Ignore | Quote | Vote Down | Vote Up
inlikeflynn
1 The total sum of your votes up and votes down Send Private Message Add Comment To Profile

Member Since: 9/11/06
Posts: 883
Ali - 
inlikeflynn - While there is nothing said explicitly about an age of accountability, it is inferred based on what it does say about God's character. Do you really think that a two year old, who has no capacity to understand the Gospel, would go to hell, and that this is consistent with the picture we have of God through the revelation of Jesus?


While not about Jesus, because Old Testament...

"...he punishes the children and their children for the sin of the parents to third and fourth generation" it says in Exodus, at least.

I'm not defending that, nor do I believe it, but it's the sort of thing that has to be taken into account when we start to think about what we know of the "character" of God.

(Perhaps you think all that has changed by the time of the New Testament. And fair enough. I much prefer the rev's version of Christianity to most that I encounter; but many versions leave lots of room for an arbitrary and vindictive God).


I won't lie, I struggle to make sense of a lot of stuff in the OT. I try to view everything through the lense of Jesus, him being the clearest representation of God that we have.
1/26/12 12:26 PM
Ignore | Quote | Vote Down | Vote Up
colubrid1
Send Private Message Add Comment To Profile

Member Since: 10/6/02
Posts: 1450
ArthurFonzerill -


when jesus came (and even jesus said he didnt come for non-jews), it was at a time where the world was civilized enough that basic survival was no longer the most important factor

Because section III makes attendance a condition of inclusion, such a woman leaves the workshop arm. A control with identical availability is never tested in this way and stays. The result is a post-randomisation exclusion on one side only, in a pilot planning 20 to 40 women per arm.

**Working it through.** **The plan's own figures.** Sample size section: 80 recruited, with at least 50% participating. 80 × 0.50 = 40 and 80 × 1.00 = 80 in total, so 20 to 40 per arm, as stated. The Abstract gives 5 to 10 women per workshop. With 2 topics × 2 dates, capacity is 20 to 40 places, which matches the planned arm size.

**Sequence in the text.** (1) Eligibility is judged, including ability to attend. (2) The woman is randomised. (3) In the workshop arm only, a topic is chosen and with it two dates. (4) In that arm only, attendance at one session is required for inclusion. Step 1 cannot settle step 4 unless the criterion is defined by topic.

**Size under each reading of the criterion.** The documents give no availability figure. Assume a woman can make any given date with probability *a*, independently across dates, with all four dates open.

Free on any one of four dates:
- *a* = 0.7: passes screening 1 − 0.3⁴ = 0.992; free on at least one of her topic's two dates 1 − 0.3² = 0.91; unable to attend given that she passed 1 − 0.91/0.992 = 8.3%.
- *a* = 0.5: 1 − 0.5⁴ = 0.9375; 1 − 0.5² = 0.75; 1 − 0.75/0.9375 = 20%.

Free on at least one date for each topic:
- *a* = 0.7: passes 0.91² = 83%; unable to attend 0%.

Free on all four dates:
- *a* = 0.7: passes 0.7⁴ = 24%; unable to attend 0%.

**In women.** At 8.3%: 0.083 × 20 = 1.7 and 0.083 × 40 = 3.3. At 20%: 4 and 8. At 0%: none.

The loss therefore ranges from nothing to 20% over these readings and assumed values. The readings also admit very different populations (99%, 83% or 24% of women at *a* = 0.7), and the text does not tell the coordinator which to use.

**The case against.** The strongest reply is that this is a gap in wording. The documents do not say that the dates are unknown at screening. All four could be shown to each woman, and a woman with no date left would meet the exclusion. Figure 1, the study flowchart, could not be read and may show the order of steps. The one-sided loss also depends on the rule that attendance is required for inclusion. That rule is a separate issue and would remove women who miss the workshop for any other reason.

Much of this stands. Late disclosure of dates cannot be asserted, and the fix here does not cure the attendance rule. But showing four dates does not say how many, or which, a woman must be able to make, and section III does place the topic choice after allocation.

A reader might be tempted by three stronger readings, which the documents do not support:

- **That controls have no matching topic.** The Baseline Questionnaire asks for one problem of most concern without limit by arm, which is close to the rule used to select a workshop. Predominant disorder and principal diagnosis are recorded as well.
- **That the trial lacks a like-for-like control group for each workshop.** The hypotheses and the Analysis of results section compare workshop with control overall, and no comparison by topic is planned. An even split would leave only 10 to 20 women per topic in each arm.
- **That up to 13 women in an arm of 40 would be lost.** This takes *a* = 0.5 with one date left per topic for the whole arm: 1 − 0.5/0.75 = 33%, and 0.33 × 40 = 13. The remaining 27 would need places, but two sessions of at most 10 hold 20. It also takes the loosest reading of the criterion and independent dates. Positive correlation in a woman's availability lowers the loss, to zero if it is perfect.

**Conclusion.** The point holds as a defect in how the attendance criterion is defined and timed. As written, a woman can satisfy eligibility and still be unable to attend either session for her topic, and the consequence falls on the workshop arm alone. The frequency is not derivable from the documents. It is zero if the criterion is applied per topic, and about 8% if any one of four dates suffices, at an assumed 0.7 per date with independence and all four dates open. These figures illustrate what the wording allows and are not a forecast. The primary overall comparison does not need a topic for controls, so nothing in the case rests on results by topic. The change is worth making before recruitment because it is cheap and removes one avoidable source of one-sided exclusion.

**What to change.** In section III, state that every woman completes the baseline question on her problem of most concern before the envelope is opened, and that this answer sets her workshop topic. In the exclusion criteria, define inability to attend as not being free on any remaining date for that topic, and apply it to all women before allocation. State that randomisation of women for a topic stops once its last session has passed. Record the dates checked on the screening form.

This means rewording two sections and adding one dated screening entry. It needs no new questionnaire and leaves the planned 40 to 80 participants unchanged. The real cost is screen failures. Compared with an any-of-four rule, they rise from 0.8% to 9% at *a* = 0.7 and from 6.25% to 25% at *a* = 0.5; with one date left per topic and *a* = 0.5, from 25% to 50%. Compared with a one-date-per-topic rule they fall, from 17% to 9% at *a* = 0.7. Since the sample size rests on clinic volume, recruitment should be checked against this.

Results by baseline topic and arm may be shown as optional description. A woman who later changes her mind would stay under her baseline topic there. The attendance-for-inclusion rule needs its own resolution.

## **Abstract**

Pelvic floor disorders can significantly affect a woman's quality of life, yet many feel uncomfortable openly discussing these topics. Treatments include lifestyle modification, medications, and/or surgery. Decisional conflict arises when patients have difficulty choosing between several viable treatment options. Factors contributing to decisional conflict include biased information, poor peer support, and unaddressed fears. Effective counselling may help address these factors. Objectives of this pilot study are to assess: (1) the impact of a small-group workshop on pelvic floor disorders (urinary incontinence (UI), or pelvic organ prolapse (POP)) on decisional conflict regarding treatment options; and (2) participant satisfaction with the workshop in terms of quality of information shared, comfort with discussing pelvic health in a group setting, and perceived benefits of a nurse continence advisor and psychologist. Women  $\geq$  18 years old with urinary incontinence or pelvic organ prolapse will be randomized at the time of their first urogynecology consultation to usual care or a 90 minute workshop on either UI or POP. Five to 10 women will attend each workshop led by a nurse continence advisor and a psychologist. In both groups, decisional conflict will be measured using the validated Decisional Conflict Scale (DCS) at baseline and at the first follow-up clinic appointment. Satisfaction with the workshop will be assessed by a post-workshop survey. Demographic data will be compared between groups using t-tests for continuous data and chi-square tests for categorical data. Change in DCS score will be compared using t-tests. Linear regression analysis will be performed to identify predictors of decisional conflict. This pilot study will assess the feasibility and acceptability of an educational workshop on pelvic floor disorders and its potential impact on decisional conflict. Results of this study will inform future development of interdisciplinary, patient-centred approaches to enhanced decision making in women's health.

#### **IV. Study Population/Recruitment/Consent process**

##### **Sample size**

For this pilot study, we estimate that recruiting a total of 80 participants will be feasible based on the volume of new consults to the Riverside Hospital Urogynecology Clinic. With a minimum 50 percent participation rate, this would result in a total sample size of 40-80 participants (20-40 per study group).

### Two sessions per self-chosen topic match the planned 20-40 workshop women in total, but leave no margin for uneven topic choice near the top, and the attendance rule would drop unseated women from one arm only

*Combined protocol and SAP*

hih? I hate to break it to you but man is getting more immoral.
1/26/12 3:27 PM
Ignore | Quote | Vote Down | Vote Up
inlikeflynn
1 The total sum of your votes up and votes down Send Private Message Add Comment To Profile

Member Since: 9/11/06
Posts: 884
ArthurFonzerill - ^^ what that?


^ only way to view the OT as logical, just, and consistent (since some christians try to claim it doesnt contradict the NT at all)

is that it was about survival and pre-civilization


then it was about the survival of the jews, so there are lots of health related dietary/sanitary laws, and when it came to warfare, they wouldnt have survived if they didnt obliterate their enemy, women and children included


when jesus came (and even jesus said he didnt come for non-jews), it was at a time where the world was civilized enough that basic survival was no longer the most important factor


Yeah, that's mostly the way I look at it. Still hard to get past the genocide stuff.
1/26/12 10:08 PM
Ignore | Quote | Vote Down | Vote Up
TheStewedOwl
1 The total sum of your votes up and votes down Send Private Message Add Comment To Profile

Member Since: 6/8/02
Posts: 7920
reverend john - Jesus blessed the children, he did not have them baptised. I have already admitted that the scriptures about "his whole household" are compelling. However, household is actually the word oikos, which means extended family and servents, not just those that live in your house.

When Paul talks about baptism he says that it is a dying and raising with Christ. It is not others doing something for you. Now I fully believe that others faith directly effects our own, the friend that was carried on the mat to Jesus was one such occasion, where the faith of those on the roof, was the impetus for his own forgiveness.